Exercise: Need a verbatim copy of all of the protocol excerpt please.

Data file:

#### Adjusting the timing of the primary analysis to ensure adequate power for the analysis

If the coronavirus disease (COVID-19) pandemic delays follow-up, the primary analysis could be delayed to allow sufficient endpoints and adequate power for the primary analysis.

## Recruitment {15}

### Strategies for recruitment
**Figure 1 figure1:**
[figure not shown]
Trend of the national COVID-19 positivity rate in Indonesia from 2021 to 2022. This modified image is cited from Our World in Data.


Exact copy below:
#### Adjusting the timing of the primary analysis to ensure adequate power for the analysis

If the coronavirus disease (COVID-19) pandemic delays follow-up, the primary analysis could be delayed to allow sufficient endpoints and adequate power for the primary analysis.

## Recruitment {15}

### Strategies for recruitment
**Figure 1 figure1:**
[figure not shown]
Trend of the national COVID-19 positivity rate in Indonesia from 2021 to 2022. This modified image is cited from Our World in Data.